Adaptive capacity: What does it mean in the context of natural hazards?

Handmer, J 2003, 'Adaptive capacity: What does it mean in the context of natural hazards?' in Joel B. Smith, Richard J. T. Klein, Saleemul Huq (ed.) Climate Change, Adaptive Capacity and Development, Imperial College Press, London, pp. 51-70.


Document type: Book Chapter
Collection: Book Chapters

Title Adaptive capacity: What does it mean in the context of natural hazards?
Author(s) Handmer, J
Year 2003
Title of book Climate Change, Adaptive Capacity and Development
Publisher Imperial College Press
Place of publication London
Editor(s) Joel B. Smith, Richard J. T. Klein, Saleemul Huq
Start page 51
End page 70
Subjects Geomatic Engineering not elsewhere classified
Summary

Many developing countries lind that their hopes for development are severly constrained by natural hazards. In some cases, the countries may also be constrained by internal conflict, weak institutions or other social or economic problems. In addition, many scholars argue that the forces of economic globalization are helping to create vulnerable communities throughout the world, but in panicular in poorer countries. Clearly, people and communities in these circumstances arc likely to lind it challenging coping with day-to-day existence, let alone adapt to climate change, which may not even be seen as a relevant issue. The field of natural hazards has much to offer in terms of policy experience and research output. Much effort has gone into examining all aspects of adaptation to hazards-or put more broadly, into examining vulnerability and resilience. Adaptation activity at both the "specific" and "generic" scale has been examined, although research has concentrated on specific measures. The relevance of this work for shon and long term adaptation to climate change is examined. It is likely to be high as climate change is most likely to be felt through an increase in weather related hazards. A suggestion is made for situations where neither generic nor specific approaches show promise.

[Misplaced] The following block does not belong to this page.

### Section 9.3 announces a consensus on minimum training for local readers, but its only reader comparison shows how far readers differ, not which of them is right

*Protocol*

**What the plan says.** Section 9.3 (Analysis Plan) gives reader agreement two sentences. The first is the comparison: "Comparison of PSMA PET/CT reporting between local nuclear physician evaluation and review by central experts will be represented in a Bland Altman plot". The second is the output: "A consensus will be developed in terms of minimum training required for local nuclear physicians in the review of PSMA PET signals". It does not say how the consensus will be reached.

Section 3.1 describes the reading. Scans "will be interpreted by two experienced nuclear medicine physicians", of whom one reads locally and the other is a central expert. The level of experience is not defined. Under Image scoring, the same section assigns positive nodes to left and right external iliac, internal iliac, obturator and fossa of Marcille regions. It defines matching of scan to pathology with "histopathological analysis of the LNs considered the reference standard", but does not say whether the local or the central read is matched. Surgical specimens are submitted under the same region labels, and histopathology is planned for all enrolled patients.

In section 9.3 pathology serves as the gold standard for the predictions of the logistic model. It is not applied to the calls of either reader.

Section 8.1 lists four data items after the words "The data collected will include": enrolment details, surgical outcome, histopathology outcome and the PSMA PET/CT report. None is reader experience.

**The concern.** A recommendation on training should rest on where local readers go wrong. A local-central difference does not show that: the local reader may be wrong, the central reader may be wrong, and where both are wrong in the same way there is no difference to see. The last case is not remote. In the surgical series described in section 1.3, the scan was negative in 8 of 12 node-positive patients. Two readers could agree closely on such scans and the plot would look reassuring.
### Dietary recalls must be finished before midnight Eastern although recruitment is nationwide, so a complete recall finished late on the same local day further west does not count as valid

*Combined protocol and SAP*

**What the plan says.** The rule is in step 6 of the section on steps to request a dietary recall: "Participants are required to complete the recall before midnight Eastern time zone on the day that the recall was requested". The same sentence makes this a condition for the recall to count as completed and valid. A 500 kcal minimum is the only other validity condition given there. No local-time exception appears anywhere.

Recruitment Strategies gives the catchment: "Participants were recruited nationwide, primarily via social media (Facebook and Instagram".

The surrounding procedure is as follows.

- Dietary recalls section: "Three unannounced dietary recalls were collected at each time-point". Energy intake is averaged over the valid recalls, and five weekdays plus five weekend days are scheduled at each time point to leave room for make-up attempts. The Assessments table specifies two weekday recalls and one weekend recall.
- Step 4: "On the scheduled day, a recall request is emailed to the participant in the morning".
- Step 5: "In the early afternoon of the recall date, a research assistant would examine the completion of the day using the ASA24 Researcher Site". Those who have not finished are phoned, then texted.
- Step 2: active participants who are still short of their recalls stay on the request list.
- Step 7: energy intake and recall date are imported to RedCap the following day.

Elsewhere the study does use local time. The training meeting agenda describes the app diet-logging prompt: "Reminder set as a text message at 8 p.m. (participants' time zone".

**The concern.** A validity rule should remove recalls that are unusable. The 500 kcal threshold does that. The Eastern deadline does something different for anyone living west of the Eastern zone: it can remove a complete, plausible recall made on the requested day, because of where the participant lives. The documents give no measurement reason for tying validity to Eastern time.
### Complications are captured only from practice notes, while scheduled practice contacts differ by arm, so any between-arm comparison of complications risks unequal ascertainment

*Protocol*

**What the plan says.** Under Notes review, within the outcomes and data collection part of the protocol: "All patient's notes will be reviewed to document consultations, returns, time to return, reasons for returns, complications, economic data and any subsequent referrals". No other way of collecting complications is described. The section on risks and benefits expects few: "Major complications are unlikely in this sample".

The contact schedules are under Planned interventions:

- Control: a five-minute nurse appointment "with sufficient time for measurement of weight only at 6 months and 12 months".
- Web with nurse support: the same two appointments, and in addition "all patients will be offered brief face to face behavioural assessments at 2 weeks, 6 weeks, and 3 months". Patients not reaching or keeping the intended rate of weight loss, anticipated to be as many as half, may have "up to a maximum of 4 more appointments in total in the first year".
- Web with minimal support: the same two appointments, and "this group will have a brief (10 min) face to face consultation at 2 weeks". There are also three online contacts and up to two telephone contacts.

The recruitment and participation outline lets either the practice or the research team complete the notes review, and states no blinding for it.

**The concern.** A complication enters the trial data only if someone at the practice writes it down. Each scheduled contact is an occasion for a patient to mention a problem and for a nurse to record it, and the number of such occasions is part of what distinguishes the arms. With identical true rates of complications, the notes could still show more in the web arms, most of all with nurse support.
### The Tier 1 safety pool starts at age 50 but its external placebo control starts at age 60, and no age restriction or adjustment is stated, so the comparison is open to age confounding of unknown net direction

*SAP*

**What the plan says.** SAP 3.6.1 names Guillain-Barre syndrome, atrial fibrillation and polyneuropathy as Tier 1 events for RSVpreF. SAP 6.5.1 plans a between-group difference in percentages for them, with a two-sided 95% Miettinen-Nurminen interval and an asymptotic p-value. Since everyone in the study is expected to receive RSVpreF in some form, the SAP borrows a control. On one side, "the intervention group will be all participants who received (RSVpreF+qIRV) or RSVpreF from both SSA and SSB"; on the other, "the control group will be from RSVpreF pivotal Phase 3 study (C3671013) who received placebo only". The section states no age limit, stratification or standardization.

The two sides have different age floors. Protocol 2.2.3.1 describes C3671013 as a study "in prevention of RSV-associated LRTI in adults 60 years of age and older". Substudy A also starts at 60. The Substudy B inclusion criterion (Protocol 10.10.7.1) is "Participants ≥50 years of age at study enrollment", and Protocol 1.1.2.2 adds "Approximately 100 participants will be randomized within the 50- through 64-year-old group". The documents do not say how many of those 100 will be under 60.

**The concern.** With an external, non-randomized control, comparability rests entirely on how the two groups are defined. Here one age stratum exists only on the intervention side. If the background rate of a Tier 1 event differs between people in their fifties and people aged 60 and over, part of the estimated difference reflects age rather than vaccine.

Copyright notice © 2003 Imperial College Press
ISBN 186094373X
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